MozillaZine's ChromeZone Now Open!
Monday May 24th, 1999
Steve Morrison, creator of the XULTool, has joined MozillaZine (as some of you may already know). He has been hard at work getting the XULTool working on our site, and we're pleased to announce that the ChromeZone is now online.
Now, with a simple form, you can change the look and feel of Mozilla, and create your own themes! You can also choose from some ready-made themes we have available. You can also send your own themes to ChromeZone for addition to our site.
So, fire up apprunner and head over to the chromeZone.
We got a lot of great entries for our little "name our new chrome area" contest, but in our final vote, "ChromeZone" came out on top. A number of people submitted the name "ChromeZone" or a variation for our contest. Clayton Scott was the first, however, and his prize is a stuffed Mozilla doll from Netscape. I know we didn't promise any prizes for the contest, but we wanted to give something to the winner.
Thanks to everyone for you contributions, and if you have any suggestions for the chromeZone, let us know.
#137 Re:MozillaZine's ChromeZone Now Open!
by roc <firstname.lastname@example.org>
Wednesday May 26th, 1999 7:28 PM
You are replying to this message
Cross-platform UIs have always had problems, but there are reasons why they may not apply to Mozilla.
1) Bloat. The XP layer makes the application bigger than a version using the native UI. Mozilla already has to have a layout/rendering engine, XML parser, etc just to view Web documents, so if most of the new UI infrastructure reuses that (which it does), the footprint impact may not be huge.
2) Speed. The XP layer makes the application slower than a version using the native UI. Mozilla's layout/rendering engine already needs to be really fast to run the Web well. If it makes Web browsing swift and smooth, it can make the UI swift and smooth.
3) Complexity. Although XP layers are often simpler to program than the native UI, they are unfamiliar to most programmers and thus harder to work with. Mozilla tries to get around this by using XML, CSS, large chunks of HTML and other Web standards to describe the interface.
4) Style. XP layers don't look and feel like the native UI. They don't track changes in the native UI (either as the platform evolves or as the user changes system preferences). My feeling is that XUL is about evenly good/bad on this one. Some work is being done to make system-level preferences (e.g. colours) applicable to XUL UIs. Also, a lot of native applications don't track evolving platform UI, and it doesn't seem to matter that much. MS doesn't seem to have problems tweaking the look and feel with every Office release (new menus, new toolbars, new fonts, etc). Being able to push out new chrome on the fly could even be an advantage over native UI in this area. There's another argument that platform look and feel doesn't matter in the brave new world of Web-based applications, but I don't necessarily believe that.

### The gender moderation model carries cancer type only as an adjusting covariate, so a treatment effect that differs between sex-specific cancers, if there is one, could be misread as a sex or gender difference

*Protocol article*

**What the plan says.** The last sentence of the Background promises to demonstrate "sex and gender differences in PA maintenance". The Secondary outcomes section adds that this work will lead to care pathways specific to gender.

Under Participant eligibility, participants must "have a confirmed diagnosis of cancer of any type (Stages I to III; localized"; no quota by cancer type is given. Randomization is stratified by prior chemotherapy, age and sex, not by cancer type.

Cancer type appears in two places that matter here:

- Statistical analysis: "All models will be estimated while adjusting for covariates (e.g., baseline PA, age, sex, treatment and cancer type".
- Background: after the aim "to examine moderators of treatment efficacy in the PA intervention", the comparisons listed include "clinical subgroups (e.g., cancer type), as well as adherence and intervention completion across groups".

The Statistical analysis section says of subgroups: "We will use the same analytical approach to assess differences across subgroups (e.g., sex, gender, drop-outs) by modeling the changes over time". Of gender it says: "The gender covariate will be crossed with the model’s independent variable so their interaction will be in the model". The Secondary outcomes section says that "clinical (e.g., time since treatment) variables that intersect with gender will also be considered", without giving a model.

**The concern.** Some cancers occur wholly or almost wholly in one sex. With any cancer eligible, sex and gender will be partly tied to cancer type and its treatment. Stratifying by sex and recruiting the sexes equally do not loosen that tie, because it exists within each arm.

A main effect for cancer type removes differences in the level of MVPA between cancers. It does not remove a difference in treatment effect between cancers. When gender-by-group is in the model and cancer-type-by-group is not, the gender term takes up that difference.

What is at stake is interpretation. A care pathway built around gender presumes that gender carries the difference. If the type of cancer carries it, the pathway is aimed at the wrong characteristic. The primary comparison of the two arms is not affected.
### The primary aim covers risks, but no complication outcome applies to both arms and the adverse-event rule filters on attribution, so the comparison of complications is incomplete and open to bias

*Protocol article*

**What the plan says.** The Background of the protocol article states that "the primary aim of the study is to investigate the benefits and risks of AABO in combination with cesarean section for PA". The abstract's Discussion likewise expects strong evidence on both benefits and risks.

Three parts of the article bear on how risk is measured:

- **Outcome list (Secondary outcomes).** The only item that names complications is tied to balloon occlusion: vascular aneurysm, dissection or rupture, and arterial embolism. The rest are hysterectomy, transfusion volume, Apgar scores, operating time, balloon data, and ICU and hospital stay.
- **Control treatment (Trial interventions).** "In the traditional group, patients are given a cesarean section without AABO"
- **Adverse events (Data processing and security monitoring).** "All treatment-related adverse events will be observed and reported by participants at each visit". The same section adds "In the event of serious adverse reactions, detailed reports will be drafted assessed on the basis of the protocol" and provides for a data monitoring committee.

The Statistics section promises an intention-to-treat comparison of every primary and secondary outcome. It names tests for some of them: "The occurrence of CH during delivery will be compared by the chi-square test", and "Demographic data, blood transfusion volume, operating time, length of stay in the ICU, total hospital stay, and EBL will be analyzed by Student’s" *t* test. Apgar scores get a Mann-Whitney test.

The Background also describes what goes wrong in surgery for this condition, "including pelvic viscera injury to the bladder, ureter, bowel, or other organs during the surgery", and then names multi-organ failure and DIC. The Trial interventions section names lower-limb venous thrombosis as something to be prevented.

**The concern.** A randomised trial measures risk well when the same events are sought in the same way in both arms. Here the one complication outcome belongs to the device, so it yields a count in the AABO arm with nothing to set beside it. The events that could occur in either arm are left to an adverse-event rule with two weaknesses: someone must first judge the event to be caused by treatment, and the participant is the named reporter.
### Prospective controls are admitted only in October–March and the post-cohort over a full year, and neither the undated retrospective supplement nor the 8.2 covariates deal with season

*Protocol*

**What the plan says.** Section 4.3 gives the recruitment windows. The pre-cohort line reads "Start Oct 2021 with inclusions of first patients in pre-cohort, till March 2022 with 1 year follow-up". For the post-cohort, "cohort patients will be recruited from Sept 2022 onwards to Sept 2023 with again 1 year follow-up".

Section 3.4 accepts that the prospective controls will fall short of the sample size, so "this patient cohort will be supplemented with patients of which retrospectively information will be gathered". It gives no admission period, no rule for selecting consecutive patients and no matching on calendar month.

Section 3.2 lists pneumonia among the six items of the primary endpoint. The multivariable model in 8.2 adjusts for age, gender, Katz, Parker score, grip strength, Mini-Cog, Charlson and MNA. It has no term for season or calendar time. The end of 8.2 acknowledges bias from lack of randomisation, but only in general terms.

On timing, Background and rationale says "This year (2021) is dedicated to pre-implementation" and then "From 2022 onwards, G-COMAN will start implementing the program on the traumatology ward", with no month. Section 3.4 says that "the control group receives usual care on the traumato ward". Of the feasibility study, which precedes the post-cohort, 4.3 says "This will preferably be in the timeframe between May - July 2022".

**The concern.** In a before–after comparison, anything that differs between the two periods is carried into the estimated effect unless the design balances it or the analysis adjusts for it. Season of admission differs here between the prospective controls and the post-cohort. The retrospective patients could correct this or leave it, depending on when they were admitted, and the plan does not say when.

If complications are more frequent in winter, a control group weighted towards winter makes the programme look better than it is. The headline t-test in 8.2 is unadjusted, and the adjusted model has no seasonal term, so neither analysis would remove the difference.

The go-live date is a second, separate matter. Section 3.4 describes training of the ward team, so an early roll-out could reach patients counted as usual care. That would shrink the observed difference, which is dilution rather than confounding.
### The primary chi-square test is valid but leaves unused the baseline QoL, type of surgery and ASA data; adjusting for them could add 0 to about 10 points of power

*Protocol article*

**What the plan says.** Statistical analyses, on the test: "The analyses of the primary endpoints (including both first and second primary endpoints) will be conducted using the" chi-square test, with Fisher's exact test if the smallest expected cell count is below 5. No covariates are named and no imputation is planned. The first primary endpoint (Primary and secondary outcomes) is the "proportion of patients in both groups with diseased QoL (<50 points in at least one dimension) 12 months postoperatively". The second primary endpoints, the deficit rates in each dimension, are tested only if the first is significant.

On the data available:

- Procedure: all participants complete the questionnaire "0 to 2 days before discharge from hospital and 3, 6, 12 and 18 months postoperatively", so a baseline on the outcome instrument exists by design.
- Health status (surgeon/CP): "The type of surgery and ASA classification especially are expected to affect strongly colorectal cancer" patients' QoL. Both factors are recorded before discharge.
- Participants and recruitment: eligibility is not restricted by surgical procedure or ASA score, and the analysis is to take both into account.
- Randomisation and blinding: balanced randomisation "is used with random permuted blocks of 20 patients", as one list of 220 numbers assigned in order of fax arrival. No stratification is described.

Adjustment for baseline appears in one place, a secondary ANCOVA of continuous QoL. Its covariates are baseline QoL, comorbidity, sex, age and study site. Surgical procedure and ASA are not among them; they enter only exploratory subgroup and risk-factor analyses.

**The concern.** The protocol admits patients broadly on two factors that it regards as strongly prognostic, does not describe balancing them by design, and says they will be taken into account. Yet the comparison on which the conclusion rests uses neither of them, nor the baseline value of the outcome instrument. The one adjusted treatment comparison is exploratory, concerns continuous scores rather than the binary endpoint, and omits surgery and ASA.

5) Platform integration. Applications using XP layers don't integrate well with other applications on the same platform. This has been a problem in the past when apps interoperated in significantly different ways on different platforms, e.g. when some platforms had drag and drop and others didn't. These days things have settled down quite a lot; most of the variance revolves around COM. It remains to be seen how well Mozilla's XP-COM will interoperate with COM, but this is getting some attention so there is hope. Also, the drive to Web standards has created standard file formats and ways of thinking that let applications interoperate the same way on different platforms (e.g. XML).
6) Lowest common denominator. Applications that use XP layers are forced to use only UI features that are available on all platforms. Again, in recent history platforms have been converging, partly due to the drive to Web standards. Some of this is just that other platforms have made sure to have all the features of Windows that make sense... Furthermore, the more declarative style of UI programming that's fostered by XUL and CSS is more amenable to fallback in cases where the underlying platform doesn't support some functionality. In some cases, Mozilla people have worked hard to implement XP solutions that cover up possible shortcomings in the underlying platform (e.g. the tree widget).
Mozilla XUL may still fail, but it'll be really interesting to see how things work out.